South Side residents were shocked to learn at a Thursday night community meeting that the six active tax increment financing (TIF) districts in Chicago’s 21st Ward had more than $1.6 million sitting in their collective bank accounts at the end of 2013.
The Chicago-based CivicLab revealed that TIF finding and relevant information at a meeting held at the Carter G. Woodson Regional Library in Roseland.
The $1.6 million in unspent funds would have otherwise been dispersed among the local units of government that rely on property tax revenue, including the school and park districts, were it not for the city’s controversial TIF program, which is intended to spur economic development in “blighted” areas.
The non-profit CivicLab launched its TIF Illumination Project, which highlights how the city’s TIF program works at the ward level, back in February 2013. The group has held 30 community TIF meetings thus far.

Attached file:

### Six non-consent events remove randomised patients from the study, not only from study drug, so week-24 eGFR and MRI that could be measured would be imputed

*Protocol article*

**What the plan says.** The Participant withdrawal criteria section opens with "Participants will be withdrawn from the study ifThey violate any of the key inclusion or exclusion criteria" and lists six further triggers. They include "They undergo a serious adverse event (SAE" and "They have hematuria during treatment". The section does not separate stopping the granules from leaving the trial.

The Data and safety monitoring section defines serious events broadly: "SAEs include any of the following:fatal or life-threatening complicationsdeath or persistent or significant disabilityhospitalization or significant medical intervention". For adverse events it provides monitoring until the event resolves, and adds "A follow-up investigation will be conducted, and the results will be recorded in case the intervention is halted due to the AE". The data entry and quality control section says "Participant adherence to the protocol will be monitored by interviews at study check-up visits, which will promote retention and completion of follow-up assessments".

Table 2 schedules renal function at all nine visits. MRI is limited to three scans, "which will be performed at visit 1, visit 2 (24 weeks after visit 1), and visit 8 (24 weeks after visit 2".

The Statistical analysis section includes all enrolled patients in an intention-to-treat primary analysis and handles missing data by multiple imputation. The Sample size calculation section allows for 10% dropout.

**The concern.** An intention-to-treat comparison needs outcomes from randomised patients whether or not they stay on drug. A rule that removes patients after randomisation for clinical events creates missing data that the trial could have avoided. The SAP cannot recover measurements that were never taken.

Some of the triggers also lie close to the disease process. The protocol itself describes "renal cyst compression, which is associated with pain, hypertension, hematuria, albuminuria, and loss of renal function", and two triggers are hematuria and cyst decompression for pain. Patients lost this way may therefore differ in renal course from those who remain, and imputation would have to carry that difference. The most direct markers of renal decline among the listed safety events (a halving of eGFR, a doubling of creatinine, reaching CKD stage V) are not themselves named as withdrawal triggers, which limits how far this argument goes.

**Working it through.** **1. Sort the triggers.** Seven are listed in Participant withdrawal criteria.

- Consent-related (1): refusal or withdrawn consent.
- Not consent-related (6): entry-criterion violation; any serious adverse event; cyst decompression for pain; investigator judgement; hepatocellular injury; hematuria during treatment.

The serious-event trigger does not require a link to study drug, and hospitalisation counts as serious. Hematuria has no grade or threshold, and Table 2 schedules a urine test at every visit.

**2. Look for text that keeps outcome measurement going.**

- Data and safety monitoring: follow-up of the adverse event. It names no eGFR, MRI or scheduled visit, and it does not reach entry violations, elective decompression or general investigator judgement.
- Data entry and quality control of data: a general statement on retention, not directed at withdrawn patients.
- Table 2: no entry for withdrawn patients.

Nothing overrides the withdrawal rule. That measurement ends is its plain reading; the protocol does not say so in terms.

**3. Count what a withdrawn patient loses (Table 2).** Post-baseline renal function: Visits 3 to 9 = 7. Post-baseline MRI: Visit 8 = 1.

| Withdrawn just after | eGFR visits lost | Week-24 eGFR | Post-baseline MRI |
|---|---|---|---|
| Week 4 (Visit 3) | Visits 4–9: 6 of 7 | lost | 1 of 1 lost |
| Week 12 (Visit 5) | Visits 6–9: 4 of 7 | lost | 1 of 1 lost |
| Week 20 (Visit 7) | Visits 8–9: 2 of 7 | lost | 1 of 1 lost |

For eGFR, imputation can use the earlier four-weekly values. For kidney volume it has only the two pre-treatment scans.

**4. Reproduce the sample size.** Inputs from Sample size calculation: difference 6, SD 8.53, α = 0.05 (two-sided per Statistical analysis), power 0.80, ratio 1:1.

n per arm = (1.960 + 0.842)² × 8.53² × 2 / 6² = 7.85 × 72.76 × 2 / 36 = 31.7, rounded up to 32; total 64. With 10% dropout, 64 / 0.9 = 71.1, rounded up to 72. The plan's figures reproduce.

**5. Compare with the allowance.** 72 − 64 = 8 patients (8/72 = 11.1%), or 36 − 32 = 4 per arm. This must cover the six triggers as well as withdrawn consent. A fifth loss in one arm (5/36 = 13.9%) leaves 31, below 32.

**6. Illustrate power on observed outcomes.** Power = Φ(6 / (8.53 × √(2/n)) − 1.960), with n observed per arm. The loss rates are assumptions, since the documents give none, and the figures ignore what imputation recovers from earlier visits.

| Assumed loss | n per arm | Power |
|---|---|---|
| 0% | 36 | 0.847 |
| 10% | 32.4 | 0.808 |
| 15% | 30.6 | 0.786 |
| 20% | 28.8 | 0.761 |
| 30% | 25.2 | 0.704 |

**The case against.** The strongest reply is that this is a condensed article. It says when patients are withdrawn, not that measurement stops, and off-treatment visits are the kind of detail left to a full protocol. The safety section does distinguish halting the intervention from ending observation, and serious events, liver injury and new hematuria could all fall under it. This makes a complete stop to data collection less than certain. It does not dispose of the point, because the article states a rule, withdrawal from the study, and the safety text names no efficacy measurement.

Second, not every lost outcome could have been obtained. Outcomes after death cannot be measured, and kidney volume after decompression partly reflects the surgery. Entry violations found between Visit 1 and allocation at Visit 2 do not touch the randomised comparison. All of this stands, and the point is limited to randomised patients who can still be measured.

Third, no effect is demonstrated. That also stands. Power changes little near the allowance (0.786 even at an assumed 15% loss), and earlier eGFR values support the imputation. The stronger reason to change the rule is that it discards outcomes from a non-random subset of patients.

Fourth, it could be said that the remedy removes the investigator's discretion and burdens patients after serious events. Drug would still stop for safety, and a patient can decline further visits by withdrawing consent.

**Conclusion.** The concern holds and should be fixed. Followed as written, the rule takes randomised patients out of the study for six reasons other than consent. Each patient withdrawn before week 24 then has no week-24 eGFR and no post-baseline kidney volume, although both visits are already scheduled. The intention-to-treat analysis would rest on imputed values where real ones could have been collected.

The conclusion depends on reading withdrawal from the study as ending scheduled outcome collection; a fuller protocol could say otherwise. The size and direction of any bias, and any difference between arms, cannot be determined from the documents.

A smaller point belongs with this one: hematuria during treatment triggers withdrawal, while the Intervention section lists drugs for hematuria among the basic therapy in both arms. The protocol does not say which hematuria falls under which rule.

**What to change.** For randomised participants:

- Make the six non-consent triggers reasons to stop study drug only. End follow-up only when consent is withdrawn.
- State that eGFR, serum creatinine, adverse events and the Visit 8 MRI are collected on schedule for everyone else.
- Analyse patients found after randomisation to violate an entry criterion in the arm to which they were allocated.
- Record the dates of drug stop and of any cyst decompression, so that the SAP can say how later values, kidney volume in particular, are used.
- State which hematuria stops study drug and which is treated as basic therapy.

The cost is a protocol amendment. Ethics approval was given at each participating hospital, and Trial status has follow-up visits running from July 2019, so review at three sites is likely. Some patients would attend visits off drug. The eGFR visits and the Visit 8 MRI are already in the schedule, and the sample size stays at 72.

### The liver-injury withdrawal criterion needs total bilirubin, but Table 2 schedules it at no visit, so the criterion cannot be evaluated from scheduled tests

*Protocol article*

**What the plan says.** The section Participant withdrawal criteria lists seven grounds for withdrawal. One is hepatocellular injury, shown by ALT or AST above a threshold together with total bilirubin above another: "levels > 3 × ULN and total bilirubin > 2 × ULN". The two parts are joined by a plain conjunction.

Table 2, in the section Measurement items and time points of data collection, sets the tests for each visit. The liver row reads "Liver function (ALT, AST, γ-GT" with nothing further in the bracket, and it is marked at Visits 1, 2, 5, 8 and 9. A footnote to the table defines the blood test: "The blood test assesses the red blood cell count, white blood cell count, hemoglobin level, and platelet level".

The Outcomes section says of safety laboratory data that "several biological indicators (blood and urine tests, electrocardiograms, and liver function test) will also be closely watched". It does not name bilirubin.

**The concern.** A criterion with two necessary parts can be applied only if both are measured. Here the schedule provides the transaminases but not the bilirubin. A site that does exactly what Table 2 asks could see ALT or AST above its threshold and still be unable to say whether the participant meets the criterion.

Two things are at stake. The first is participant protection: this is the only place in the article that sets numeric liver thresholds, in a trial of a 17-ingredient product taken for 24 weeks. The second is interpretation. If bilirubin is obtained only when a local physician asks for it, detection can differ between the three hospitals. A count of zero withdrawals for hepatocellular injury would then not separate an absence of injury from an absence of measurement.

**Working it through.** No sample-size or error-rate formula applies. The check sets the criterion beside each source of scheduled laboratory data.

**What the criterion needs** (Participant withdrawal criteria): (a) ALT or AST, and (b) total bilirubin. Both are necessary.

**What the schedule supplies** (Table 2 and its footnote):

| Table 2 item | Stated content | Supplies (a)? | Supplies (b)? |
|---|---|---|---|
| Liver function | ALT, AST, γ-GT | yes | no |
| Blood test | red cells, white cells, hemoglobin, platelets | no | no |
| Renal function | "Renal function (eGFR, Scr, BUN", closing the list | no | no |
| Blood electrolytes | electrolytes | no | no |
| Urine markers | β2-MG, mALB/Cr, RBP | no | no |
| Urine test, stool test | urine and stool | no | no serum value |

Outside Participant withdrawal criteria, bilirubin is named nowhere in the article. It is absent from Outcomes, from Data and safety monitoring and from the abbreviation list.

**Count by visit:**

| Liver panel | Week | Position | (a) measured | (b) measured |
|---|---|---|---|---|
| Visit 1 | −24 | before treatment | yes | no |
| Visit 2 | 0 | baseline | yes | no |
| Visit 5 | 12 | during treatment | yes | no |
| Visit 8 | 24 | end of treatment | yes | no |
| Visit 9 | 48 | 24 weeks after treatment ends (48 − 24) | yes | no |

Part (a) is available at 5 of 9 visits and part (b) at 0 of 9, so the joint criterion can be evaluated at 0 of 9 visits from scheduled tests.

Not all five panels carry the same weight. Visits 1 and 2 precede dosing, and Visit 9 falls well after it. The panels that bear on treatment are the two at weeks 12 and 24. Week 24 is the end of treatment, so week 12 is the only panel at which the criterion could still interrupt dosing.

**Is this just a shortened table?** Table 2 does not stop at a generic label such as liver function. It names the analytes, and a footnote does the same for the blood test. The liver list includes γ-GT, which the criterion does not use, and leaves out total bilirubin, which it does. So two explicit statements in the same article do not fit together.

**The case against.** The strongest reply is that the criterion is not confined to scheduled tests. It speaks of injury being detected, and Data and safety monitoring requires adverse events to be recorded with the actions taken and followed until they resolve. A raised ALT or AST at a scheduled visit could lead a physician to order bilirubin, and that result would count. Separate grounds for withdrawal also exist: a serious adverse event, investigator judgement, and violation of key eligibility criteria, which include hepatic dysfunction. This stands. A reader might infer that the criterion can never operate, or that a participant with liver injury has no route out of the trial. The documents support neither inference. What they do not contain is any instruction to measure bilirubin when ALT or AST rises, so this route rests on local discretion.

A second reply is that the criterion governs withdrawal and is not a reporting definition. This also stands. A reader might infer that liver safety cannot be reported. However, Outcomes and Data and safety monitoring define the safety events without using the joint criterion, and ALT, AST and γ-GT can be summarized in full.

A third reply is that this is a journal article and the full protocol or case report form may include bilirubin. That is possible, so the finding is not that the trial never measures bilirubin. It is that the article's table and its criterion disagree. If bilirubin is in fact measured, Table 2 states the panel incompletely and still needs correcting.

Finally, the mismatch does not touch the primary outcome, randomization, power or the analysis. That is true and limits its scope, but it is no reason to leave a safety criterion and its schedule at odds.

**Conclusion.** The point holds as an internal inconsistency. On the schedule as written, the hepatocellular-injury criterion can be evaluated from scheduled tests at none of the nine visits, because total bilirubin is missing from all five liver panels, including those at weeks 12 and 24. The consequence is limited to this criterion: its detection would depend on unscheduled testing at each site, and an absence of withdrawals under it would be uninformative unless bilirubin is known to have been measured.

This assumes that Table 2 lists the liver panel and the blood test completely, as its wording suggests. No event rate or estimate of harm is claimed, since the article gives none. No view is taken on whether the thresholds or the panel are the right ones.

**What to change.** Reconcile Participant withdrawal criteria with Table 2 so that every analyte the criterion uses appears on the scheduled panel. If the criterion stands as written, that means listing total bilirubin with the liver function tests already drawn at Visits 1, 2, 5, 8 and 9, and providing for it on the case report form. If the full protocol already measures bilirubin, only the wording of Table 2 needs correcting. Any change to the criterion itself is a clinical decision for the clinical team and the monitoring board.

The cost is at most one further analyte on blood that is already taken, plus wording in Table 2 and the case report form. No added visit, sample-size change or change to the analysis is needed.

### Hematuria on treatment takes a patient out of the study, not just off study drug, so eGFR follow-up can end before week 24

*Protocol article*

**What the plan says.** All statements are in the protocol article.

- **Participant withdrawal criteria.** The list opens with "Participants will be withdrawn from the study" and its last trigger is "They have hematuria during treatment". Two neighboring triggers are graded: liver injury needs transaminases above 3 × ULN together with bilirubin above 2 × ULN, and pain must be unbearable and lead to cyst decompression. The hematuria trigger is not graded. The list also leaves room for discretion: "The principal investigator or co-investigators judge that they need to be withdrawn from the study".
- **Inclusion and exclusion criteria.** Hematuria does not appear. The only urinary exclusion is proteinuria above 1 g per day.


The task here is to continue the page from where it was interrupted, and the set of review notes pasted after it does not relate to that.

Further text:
Many South Siders at the meeting said they were unaware of the private projects that got TIF money in the 21st Ward, including a Home Depot and the Chatham Market shopping center that received a $32 million TIF subsidy.
“I think a lot of people have been getting a raw deal,” Leatha Patton, a 21st Ward resident of more than 42 years, told Progress Illinois after the event. “These are things that the alderman should make you aware of. We should know how it works, and who gets what.”